26th Apr2013

Hannibal 1×05 – “Coquilles” Review

by Nathan Smith

Stars: Hugh Dancy, Mads Mikkelsen, Caroline Dhavernas, Laurence Fishburne | Created by Bryan Fuller

Hannibal-TV

‘Coquilles’ is an outstanding hour of television. It’s equal parts horrifying and heart-wrenching while mixing in a dark standalone story. It’s a cocktail that Hannibal seems to have down pat and this episode is absolutely no exception. It skirts the plot of Abigail Hobbes this week but still allows for some deep, deep digging into the psychological plumbing of the people in this world all functioning around Hannibal Lecter. The best thing about all of it is this, it gives us a newer insight into a character that we’ve only seen from a distance thus far and the show is all the more better for it because it gives the episode a different tack than what’s to be expected about a show that features all sorts of salacious murderousness.

We continue to dig deeper into what drives Will and we see the toll that seeing the things he sees is physically affecting him. He’s sleepwalking and even more so at a potential risk to himself, waking up in the middle of the street and towards the end of the episode, standing on the roof of his house teetering on the edge. And his relationship with Jack subsequently is going through a change something akin to this. It’s unclear as to why Hannibal is trying to drive a wedge between the two men but it seems to work, and the best part is that Will sees into Hannibal’s attempts to do so almost immediately. The scene where Will lashes out at Jack in the alley while examining the second victim is great because it allows for a crash of the volatile relationship that we’ve seen this far on the show, and even if it is only five episodes in, we understand that they have a clashy relationship. And we see briefly that Will is slowly loosening up and even has a quiet, nice moment with the medical examiner, Beverly.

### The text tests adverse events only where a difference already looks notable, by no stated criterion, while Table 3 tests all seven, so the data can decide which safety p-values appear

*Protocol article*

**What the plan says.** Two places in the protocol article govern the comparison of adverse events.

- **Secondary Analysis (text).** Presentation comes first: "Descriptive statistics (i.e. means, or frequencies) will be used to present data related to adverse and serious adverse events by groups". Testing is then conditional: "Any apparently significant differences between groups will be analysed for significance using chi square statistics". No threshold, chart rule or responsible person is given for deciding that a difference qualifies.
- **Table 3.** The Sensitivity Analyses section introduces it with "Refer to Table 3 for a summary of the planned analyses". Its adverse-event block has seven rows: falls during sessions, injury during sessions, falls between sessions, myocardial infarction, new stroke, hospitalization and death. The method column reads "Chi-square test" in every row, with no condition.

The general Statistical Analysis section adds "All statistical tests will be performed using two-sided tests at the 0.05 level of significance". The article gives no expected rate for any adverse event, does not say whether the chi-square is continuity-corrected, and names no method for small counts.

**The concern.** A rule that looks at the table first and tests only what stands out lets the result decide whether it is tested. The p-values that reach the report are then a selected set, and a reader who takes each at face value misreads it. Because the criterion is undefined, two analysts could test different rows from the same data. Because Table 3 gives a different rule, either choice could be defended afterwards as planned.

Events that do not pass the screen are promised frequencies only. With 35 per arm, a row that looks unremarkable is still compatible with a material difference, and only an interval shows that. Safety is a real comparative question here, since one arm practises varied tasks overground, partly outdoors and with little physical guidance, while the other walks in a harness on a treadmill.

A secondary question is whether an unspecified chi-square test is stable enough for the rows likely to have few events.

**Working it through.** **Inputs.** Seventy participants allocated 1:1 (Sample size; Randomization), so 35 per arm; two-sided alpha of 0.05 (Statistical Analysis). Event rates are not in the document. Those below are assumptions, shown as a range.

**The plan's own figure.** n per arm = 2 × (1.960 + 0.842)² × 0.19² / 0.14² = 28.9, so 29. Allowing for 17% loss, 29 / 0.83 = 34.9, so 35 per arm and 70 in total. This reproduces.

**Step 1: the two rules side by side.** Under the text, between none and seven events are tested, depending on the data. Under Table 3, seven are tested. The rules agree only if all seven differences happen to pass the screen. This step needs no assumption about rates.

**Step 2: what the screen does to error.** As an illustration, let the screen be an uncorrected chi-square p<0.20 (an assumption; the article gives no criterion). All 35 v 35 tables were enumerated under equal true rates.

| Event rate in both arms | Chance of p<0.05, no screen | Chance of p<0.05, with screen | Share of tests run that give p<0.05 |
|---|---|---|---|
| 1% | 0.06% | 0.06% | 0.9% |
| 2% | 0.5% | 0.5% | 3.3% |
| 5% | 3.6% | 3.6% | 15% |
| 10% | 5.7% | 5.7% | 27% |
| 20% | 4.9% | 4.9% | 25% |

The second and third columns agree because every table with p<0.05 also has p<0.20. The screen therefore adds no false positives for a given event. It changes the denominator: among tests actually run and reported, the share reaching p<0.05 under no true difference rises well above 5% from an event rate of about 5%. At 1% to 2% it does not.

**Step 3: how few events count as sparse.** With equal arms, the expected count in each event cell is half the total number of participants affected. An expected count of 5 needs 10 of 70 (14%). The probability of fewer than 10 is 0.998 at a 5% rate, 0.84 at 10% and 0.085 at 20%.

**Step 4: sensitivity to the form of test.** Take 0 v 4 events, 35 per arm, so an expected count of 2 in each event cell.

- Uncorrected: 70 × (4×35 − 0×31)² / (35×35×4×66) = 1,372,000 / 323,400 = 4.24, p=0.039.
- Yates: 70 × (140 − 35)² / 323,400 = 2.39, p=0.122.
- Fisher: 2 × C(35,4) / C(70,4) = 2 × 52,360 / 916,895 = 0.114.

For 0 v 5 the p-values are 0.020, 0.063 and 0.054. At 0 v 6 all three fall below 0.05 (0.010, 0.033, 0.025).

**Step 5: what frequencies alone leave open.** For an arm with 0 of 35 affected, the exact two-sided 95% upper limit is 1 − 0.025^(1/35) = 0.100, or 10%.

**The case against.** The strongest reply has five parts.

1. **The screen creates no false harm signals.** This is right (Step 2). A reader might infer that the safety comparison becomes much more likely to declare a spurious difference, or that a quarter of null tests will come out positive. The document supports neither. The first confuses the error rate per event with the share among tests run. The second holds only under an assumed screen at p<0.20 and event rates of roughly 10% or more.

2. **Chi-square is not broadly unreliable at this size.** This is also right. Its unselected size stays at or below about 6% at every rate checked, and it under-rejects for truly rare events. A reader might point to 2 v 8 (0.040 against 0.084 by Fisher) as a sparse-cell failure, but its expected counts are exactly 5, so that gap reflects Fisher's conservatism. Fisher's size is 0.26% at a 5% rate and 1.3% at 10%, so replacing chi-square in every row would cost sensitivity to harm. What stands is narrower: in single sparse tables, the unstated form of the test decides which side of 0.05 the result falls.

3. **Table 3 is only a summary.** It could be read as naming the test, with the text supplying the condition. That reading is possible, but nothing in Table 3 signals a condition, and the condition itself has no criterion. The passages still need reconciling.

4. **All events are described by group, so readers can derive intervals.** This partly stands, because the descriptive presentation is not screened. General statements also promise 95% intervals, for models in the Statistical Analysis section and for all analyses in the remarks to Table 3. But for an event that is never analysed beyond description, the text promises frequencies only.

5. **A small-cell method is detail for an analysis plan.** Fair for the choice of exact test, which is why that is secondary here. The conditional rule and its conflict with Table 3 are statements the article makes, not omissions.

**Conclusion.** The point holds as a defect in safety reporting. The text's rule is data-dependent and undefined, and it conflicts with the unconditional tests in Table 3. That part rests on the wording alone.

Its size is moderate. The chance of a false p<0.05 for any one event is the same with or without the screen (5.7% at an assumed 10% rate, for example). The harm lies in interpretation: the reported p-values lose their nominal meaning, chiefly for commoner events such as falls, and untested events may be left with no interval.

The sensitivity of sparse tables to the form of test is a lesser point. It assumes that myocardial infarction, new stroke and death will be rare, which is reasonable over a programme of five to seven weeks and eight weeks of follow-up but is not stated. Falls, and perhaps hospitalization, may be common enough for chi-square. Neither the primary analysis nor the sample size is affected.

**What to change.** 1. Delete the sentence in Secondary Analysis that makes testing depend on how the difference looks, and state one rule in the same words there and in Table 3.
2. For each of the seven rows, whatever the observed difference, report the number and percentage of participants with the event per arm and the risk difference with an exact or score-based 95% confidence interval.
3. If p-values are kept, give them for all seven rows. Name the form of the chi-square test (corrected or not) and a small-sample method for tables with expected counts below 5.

The main plot of the episode actually works in the context of the show because how it smoothly locks into the stealth plot aspect involving Jack Crawford. It works better than most of the serial killers we’ve met (including the one we’ve never met). The plot is reminiscent of a great Millennium episode called ‘Kingdom Come’ about a man murdering priests as a way of lashing out at his loss of faith. The story involves the darkly, comically named “Angel-Maker,” aptly named because of his gruesome tableaus (nice visual reference to Charles Napier’s death scene in Silence of the Lambs) of slicing the flesh of victims to make angel wings and posing them as if they were praying over him. We only learn briefly that he’s suffering from a brain tumor and that he’s killing because he’s either coping with his death or bargaining with his inevitable doom.